Over the last 36 years, I’ve experienced and witnessed board or association management staff actions that make my head spin:
- a volunteer board treasurer coming to our office for orientation with the strongly held impression that his job meant writing association checks and managing association finances. (He had been on the board about seven years so I was flabbergasted at his thinking.)
- a consulting client association board that required its checks to be co-signed by both the treasurer and the president. As the president was a highly traveling consultant, the checks “chased” her around the world and often created serious delays in paying office rent and staff salaries.
- the committee of a major national association voted to recommend eliminating funding for other staff departments that were not under its “control.”
When I saw the 1987 date, I thought whoa, this is almost 30 years ago.
But, as I read Dayton’s words, I realized Michael was correct: this is timeless information that is worth reading of all of today’s association management professionals.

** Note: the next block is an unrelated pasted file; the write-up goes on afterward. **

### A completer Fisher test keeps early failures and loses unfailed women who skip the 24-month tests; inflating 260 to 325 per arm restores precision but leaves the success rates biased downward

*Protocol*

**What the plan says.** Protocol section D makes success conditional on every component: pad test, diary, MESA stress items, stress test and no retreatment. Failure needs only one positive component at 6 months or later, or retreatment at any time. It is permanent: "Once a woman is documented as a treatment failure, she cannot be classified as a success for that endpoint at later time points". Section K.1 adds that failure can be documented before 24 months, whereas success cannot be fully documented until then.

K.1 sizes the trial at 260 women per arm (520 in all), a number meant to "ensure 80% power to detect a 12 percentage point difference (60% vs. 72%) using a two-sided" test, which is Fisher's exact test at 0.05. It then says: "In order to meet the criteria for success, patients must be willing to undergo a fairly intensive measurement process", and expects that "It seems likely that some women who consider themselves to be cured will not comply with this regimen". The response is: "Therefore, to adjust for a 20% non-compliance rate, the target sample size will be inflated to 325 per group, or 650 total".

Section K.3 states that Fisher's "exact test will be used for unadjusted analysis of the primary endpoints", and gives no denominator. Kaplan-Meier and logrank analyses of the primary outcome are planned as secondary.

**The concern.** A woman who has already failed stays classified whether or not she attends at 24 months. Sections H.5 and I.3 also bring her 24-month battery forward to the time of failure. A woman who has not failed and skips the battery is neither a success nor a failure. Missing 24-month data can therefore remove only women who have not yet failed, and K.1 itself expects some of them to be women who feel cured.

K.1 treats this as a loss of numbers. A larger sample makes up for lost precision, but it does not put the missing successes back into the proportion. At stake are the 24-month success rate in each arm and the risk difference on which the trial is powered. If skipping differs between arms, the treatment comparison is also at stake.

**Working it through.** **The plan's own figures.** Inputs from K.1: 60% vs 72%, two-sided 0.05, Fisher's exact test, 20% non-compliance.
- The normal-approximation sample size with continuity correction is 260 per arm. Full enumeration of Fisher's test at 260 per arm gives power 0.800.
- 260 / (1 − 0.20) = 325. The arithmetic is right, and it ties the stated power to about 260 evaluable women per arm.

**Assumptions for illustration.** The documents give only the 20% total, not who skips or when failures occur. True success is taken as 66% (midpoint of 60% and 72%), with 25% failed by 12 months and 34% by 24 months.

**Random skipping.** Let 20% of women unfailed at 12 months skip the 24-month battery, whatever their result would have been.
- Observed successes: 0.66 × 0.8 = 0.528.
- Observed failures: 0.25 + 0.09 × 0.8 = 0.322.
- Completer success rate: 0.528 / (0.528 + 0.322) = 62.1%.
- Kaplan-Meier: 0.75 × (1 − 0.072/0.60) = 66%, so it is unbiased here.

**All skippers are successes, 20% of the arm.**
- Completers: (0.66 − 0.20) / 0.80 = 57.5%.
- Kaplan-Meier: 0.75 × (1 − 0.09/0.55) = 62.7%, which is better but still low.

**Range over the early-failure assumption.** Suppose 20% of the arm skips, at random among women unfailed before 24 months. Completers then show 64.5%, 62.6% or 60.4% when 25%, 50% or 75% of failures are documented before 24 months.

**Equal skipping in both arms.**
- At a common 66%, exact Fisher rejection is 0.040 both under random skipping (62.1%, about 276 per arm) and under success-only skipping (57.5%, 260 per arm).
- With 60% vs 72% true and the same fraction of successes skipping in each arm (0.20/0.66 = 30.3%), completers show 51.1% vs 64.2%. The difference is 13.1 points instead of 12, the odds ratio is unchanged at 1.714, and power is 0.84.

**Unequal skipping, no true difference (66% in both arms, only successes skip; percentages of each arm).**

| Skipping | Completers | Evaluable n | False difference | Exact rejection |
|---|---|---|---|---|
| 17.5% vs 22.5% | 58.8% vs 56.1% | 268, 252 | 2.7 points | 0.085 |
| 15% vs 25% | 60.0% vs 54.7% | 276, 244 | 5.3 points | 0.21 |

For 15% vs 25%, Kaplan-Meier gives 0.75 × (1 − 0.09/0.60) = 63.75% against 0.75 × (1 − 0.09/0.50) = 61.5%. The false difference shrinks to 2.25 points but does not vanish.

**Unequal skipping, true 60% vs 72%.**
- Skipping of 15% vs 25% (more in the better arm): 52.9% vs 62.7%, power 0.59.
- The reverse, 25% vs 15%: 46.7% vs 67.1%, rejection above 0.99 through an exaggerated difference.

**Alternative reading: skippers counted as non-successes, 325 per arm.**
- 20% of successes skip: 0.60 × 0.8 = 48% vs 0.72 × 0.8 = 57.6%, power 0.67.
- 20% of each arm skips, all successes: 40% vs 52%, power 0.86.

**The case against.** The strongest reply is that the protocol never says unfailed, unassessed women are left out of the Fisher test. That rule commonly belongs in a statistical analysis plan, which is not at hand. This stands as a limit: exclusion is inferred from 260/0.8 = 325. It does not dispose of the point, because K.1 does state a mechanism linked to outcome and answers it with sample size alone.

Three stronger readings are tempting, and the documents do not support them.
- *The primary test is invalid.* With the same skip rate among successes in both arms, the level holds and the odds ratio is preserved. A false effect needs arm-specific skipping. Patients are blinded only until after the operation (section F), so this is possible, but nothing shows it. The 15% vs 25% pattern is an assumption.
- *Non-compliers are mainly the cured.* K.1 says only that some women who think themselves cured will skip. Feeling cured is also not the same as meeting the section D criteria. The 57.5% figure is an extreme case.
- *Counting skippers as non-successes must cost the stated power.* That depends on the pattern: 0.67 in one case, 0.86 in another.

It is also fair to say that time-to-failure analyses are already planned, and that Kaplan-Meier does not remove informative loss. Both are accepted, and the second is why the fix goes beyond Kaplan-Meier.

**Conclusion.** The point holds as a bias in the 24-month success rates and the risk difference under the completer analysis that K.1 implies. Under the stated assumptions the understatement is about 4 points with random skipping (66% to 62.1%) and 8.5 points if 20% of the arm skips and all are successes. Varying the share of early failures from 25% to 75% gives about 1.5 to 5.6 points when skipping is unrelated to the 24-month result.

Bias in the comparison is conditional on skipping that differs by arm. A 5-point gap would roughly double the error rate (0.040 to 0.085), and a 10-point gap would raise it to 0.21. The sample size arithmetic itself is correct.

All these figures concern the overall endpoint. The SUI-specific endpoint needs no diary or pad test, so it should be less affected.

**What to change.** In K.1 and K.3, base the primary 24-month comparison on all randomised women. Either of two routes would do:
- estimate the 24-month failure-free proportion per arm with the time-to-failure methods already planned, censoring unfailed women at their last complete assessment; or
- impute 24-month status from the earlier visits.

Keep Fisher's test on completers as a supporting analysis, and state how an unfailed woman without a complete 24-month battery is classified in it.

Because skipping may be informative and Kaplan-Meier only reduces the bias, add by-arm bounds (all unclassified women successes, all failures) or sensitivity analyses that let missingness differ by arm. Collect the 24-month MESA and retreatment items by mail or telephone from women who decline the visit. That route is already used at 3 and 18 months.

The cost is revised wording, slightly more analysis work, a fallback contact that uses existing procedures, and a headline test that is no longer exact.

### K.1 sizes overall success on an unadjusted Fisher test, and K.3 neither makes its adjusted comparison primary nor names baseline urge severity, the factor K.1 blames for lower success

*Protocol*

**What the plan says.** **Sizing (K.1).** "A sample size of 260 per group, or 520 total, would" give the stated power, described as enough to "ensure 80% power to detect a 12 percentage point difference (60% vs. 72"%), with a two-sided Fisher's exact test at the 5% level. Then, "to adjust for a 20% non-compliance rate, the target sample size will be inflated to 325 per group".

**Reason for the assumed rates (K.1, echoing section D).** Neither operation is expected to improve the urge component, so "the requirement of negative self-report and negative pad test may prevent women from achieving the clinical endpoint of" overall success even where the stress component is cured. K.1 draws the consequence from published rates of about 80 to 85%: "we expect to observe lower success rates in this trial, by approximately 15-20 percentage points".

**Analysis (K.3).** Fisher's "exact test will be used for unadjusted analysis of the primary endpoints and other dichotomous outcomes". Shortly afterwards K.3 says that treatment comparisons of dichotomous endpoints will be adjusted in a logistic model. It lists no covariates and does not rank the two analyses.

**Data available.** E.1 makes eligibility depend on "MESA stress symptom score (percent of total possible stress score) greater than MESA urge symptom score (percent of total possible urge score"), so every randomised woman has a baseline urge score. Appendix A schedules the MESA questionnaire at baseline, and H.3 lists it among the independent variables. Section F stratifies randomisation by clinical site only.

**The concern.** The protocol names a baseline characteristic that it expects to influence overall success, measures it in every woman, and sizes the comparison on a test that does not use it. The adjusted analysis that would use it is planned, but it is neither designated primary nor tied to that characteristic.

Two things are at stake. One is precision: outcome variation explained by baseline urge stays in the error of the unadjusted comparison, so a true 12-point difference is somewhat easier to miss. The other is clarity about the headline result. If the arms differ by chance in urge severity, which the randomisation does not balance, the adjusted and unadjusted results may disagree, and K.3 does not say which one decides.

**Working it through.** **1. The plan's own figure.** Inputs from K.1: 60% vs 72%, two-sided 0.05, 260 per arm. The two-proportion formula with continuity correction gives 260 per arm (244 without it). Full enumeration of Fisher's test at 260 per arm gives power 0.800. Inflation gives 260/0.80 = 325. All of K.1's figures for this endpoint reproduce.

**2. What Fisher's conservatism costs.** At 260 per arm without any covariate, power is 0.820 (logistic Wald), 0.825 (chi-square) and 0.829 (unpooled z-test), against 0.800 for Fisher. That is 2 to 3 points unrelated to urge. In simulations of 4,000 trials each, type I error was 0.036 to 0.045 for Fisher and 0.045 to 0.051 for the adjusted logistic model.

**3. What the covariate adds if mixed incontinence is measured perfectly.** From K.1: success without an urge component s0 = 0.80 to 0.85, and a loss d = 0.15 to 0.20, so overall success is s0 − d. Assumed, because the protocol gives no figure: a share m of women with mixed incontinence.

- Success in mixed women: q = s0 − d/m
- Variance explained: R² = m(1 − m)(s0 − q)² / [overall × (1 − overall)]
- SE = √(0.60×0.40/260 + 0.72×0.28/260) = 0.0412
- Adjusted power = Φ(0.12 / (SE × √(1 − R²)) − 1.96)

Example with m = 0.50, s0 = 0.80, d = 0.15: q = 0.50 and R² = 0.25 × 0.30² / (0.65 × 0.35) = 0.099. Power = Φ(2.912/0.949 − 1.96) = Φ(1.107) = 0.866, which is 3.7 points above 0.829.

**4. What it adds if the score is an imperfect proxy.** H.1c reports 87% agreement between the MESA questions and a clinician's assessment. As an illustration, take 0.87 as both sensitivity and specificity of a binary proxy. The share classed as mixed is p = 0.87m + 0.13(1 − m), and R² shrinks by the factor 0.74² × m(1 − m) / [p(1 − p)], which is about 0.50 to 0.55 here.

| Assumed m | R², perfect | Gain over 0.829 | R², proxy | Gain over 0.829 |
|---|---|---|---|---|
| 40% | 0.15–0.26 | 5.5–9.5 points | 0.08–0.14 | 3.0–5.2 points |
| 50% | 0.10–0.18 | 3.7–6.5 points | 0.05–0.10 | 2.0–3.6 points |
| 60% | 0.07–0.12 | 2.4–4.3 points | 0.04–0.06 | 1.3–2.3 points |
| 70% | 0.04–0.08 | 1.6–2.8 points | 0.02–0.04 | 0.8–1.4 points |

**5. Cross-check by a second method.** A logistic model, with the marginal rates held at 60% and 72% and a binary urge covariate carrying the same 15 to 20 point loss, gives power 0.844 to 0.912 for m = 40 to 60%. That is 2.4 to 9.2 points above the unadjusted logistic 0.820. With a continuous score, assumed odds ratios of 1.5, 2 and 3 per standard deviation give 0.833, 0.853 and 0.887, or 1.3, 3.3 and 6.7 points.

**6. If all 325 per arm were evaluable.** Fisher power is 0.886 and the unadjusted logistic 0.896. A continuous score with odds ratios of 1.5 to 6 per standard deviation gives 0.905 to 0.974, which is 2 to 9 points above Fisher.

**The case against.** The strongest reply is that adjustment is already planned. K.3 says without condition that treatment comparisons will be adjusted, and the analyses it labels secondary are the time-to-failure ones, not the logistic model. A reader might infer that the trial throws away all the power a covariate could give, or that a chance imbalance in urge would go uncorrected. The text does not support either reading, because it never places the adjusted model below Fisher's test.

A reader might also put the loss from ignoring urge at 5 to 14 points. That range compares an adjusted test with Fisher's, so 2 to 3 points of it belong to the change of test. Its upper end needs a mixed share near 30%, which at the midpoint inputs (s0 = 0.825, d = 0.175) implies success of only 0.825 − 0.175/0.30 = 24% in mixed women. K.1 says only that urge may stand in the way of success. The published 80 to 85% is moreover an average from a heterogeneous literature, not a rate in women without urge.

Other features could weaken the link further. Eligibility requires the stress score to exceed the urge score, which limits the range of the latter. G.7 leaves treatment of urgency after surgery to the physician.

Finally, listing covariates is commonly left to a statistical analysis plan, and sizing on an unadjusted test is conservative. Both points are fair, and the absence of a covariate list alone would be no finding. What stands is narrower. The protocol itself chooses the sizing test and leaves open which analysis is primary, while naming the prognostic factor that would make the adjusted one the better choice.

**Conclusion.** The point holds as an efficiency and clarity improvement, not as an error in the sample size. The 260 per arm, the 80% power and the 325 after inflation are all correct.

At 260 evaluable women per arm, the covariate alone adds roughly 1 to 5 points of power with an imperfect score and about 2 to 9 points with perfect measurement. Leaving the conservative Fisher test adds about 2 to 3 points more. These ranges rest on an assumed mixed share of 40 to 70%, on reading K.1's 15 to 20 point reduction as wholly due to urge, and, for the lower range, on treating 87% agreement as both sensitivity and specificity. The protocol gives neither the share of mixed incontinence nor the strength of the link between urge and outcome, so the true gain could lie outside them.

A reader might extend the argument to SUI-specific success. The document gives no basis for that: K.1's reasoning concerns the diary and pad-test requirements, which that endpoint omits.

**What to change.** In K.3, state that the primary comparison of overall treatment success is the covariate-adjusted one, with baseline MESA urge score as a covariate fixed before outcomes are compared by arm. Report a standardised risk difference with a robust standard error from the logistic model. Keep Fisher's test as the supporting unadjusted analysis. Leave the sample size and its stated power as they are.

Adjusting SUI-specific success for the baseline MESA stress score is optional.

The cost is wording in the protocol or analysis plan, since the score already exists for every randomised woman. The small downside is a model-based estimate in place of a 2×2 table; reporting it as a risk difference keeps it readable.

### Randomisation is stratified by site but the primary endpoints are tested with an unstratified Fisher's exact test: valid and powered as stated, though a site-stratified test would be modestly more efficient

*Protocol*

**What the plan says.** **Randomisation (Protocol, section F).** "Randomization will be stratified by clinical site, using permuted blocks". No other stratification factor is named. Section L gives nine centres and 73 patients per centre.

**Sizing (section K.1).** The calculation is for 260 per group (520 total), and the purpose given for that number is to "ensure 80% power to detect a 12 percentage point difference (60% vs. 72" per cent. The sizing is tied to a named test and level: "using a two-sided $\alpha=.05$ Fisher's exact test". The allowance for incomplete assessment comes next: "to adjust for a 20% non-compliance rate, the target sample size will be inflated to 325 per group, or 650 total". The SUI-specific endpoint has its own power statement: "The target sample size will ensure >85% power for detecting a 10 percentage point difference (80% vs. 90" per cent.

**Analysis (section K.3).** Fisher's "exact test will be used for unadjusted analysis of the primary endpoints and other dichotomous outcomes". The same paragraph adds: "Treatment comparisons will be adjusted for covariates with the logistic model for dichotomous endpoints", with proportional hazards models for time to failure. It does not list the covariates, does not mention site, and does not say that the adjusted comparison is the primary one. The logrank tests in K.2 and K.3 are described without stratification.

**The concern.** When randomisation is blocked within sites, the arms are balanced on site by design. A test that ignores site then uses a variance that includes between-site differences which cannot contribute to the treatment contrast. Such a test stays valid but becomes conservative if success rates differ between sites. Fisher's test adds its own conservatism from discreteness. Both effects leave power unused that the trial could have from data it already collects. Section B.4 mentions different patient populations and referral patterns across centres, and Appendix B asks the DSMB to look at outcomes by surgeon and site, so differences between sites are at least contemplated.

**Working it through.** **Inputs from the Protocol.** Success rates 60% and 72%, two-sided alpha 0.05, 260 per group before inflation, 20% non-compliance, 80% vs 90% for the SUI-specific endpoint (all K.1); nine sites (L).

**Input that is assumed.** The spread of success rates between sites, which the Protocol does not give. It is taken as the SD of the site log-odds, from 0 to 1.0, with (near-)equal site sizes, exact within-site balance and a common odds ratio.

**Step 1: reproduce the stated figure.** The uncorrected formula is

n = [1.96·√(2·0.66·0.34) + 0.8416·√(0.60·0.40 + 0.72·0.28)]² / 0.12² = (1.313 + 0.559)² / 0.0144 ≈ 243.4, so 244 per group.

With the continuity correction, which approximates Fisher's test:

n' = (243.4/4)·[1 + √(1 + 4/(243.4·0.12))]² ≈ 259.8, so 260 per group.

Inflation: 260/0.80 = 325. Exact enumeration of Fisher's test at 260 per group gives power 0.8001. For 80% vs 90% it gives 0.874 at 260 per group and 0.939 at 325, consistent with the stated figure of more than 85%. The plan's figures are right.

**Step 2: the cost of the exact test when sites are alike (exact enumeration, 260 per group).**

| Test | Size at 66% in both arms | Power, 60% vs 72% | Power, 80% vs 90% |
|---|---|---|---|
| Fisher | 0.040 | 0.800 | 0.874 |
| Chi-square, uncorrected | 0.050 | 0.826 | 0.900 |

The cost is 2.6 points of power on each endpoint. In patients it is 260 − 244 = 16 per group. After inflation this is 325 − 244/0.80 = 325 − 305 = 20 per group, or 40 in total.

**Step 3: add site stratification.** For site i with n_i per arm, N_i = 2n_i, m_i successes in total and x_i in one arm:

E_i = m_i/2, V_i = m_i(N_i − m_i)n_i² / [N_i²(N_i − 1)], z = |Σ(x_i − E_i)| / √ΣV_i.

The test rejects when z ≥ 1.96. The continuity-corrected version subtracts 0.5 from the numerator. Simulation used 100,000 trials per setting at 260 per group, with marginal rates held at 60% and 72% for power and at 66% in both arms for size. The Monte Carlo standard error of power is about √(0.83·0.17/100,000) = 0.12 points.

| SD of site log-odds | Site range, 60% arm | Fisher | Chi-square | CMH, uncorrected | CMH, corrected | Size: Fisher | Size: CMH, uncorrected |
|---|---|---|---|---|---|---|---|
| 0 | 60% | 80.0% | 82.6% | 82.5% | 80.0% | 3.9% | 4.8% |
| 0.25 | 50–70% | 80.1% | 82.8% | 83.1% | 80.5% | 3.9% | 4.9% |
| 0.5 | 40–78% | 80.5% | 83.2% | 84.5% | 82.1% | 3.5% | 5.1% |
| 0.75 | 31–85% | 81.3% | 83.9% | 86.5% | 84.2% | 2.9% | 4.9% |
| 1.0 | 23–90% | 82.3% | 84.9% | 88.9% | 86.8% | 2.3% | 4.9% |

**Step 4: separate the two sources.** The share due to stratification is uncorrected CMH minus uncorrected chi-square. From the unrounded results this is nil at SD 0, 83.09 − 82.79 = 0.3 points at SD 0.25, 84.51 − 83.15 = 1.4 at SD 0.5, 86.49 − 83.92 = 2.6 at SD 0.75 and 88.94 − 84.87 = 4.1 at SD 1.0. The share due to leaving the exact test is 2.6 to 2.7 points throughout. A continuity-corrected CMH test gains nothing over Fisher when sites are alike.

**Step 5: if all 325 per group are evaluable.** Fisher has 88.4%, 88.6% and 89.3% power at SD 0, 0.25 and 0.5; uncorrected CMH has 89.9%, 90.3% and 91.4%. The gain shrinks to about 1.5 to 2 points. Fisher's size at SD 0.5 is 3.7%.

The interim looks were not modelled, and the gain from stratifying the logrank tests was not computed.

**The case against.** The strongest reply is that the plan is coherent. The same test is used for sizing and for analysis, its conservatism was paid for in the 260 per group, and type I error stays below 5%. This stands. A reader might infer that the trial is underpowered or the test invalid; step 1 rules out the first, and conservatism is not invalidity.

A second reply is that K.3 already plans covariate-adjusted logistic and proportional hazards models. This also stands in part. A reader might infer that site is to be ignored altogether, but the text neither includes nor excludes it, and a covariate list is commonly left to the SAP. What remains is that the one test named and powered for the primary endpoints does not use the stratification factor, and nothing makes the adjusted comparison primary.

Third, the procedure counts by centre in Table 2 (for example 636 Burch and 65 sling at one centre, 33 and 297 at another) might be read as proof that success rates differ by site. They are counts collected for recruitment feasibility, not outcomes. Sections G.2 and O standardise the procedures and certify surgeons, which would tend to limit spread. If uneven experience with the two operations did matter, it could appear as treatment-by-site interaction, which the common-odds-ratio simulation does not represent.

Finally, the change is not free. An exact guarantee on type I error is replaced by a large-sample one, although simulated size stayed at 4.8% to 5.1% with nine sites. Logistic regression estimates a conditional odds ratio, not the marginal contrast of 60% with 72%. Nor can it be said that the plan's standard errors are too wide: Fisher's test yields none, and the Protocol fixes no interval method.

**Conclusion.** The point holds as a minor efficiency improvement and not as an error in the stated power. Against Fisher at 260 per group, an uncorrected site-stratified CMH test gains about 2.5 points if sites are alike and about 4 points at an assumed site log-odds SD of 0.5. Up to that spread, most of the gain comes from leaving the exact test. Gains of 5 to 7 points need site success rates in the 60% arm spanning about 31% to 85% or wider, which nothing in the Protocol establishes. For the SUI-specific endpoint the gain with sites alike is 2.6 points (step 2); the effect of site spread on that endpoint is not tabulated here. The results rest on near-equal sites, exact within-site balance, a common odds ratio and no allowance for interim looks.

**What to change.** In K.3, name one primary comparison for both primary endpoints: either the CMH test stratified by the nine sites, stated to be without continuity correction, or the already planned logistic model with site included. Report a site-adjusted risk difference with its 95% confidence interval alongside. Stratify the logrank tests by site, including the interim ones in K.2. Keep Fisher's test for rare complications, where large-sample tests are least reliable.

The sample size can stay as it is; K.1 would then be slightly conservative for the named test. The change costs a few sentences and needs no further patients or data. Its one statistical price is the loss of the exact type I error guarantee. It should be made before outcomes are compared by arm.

A couple of highlights:
- Governance (trusteeship) is NOT management ... too often we confuse the two responsibilities and in the process hamper the mission of the institution.
- A weak CEO can often protect his/her hide by delegating management’s responsibilities to the board.
- I’ve been utterly amazed over the years to observed how boards always tend to fill management voids. The trick for management: leave no voids. The trick for boards: ensure that management has a plan to fill any voids.
- An all-powerful CEO or a weak CEO is an institut6eion in trouble or surely is one headed for trouble.
- I would start by developing clearly defined and agreed-to position descriptions for the CEO, the board and the board chairman. And, the boards should annual review their position descriptions.
Governance is governance. Management is management. May you and your association board and association management be blessed to know the difference!